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I read that cardinal Ratzinger stated the story in Genesis 1 and 2 should not be interpreted as a literal account of the beginning of things. In spite of recent events like this, they have always been in favour of a literal explanation of creation based on Genesis. This is what I read. Why is it that the Catholic church changed their views on such an important matter?

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I can't speak for the Catholics, but in Orthodoxy there has always been flexibility about how literally you take Genesis; it's not that we question its validity, but we consider its prophetic aspects as both a more reliable form of interpretation and also more useful. –  RiverC Feb 12 '12 at 2:28
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Calling Peter Turner and Audio Sancto! –  Affable Geek Feb 12 '12 at 3:46
    
Please see christianity.stackexchange.com/questions/5049/… –  user1054 Feb 12 '12 at 22:12
    
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I wonder where the impression comes from (repeated in one of the answers below) that the Church insisted for a long time on a literal reading of Genesis. St. Augustine was grappling with how to interpret it back in the 4th century. On the more recent end, there's an amusing passage in Canticle for Leibowitz (a sci-fi novel from the 1950s written by a Catholic) that makes it clear that a literal reading of Genesis was not then considered essential to Catholicism either. –  Ben Dunlap Apr 11 '13 at 2:59
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Ratzinger writes at such length as to obscure the point, in my opinion. If you read the Catechism of the Catholic Church, 283 (2nd ed.), the reasoning is spelled out in a brief and clear form:

The question about the origins of the world and of man has been the object of many scientific studies which have splendidly enriched our knowledge of the age and dimensions of the cosmos, the development of life-forms and the appearance of man. These discoveries invite us to even greater admiration for the greatness of the Creator, prompting us to give him thanks for all his works and for the understanding and wisdom he gives to scholars and researchers. With Solomon they can say: "It is he who gave me unerring knowledge of what exists, to know the structure of the world and the activity of the elements. . . for wisdom, the fashioner of all things, taught me."

That is, they recognize and appreciate the value of scientific studies for the information they yield about matters including the history of the universe and life on earth. This is entirely consistent with their stance that faith and reason can never truly be in conflict (CCC 159):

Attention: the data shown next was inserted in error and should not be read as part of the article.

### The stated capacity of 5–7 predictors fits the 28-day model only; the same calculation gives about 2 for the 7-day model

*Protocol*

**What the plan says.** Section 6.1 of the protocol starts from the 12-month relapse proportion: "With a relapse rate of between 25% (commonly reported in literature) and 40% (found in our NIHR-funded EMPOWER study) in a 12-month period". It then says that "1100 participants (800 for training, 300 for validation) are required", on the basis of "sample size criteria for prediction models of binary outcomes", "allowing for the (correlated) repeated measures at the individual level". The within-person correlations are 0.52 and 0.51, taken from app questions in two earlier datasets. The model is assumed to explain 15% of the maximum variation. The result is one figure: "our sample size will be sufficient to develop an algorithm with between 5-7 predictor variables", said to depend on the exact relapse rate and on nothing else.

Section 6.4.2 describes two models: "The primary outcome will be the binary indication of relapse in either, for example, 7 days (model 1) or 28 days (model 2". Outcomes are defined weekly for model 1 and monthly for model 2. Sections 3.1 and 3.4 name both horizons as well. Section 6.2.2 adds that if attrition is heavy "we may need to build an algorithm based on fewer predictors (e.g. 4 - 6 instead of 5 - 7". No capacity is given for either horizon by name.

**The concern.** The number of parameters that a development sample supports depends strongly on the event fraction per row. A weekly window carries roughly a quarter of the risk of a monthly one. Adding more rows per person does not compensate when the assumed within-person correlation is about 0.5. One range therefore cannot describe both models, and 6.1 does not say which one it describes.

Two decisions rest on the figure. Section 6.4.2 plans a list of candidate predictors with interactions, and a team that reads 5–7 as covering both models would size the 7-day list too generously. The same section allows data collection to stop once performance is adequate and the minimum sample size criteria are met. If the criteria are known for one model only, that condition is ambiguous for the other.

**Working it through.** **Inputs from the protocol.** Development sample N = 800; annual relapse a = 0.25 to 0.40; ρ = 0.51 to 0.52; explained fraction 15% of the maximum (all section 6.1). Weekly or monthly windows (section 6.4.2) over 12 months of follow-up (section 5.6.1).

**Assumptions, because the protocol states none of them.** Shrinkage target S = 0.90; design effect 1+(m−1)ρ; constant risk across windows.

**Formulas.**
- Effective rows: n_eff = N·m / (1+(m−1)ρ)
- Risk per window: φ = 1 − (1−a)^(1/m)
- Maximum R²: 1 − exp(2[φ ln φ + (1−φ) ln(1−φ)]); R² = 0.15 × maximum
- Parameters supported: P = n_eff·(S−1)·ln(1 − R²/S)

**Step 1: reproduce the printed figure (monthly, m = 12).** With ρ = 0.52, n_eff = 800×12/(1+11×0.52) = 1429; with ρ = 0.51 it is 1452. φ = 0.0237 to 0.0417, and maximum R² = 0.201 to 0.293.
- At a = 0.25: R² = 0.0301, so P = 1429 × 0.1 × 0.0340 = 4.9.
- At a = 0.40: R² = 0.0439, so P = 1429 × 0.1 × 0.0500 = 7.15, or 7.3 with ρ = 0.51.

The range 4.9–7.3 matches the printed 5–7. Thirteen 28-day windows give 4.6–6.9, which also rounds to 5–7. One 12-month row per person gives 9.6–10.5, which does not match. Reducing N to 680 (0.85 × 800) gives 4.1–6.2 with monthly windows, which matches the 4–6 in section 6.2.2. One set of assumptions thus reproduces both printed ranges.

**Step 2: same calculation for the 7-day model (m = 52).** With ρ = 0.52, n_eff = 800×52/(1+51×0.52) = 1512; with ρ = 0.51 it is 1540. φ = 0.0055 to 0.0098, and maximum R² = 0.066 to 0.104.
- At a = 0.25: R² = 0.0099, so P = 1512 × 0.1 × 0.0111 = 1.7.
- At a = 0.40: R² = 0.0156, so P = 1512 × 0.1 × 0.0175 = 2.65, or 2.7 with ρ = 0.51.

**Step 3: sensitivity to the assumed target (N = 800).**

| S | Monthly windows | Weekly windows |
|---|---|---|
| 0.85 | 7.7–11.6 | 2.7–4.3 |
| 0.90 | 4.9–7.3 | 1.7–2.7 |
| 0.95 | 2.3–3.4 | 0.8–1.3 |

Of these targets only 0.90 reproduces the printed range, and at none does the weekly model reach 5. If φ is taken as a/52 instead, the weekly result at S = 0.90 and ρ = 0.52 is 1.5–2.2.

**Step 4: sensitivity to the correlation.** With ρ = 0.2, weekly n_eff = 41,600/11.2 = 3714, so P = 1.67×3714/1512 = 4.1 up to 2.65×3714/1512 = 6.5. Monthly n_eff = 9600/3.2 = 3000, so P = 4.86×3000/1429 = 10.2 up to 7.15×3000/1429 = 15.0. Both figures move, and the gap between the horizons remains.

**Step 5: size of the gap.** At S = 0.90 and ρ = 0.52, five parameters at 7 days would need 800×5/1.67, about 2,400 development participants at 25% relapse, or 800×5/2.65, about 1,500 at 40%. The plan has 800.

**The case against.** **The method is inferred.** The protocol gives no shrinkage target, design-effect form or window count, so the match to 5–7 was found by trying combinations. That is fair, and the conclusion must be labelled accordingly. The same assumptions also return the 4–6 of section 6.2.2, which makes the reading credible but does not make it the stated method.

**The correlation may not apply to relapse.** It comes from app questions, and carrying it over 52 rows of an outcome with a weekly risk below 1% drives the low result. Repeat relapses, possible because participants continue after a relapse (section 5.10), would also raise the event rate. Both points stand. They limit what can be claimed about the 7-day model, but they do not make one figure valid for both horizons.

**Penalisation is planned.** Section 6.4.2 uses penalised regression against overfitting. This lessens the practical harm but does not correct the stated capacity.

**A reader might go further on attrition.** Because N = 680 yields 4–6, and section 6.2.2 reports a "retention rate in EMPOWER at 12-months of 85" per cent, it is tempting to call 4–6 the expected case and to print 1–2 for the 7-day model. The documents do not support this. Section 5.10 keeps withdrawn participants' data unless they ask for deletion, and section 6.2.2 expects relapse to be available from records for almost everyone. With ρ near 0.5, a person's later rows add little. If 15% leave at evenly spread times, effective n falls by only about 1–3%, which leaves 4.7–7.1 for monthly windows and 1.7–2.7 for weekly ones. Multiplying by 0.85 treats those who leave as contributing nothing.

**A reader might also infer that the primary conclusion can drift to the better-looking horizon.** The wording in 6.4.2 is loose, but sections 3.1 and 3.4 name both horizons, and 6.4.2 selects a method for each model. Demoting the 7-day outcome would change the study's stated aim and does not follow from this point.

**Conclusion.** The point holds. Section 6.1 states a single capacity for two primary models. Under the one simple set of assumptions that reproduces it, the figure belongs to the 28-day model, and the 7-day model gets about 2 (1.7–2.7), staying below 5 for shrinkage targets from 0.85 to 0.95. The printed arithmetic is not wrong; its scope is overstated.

Faith and science: "Though faith is above reason, there can never be any real discrepancy between faith and reason. Since the same God who reveals mysteries and infuses faith has bestowed the light of reason on the human mind, God cannot deny himself, nor can truth ever contradict truth."37 "Consequently, methodical research in all branches of knowledge, provided it is carried out in a truly scientific manner and does not override moral laws, can never conflict with the faith, because the things of the world and the things of faith derive from the same God. The humble and persevering investigator of the secrets of nature is being led, as it were, by the hand of God in spite of himself, for it is God, the conserver of all things, who made them what they are."

In this case, the scientific evidence against a literal reading of Genesis is so overwhelming that if truth cannot contradict truth, it suggests that the error is to read Genesis literally. I do not know why it took so long for the Catholic Church to recognize this, but the current position is internally consistent and reasonable.

If they were to continue to insist on a highly literal interpretation, they would have had to drop their position on discrepancies and simply state that faith wins. That would have been a much larger doctrinal change than maintaining (as they do, to my understanding) that Genesis 1 and 2 is spiritually accurate without being a literal account of all events.

More on this topic can be found in a large number of places, including here.

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This is because he professes that the Bible was constructed from pagan sources and therefore he doesn't think its true or take it literally,

Benedict XVI, A New Song for the Lord, 1995, p. 86: “The pagan creation accounts on which the biblical story is in part based...”

If the biblical creation account in the book of Genesis is based in part on pagan creation accounts, then it is neither original nor inspired directly by God. It's heresy and another reason he is not a Catholic, and was not a Pope. He was the head of the counterfeit Catholic Church set up in the last days prophesied by Our Lady of LaSalette, Pope St Leo XIII, Our Lady of Fatima and The Book of Revelation.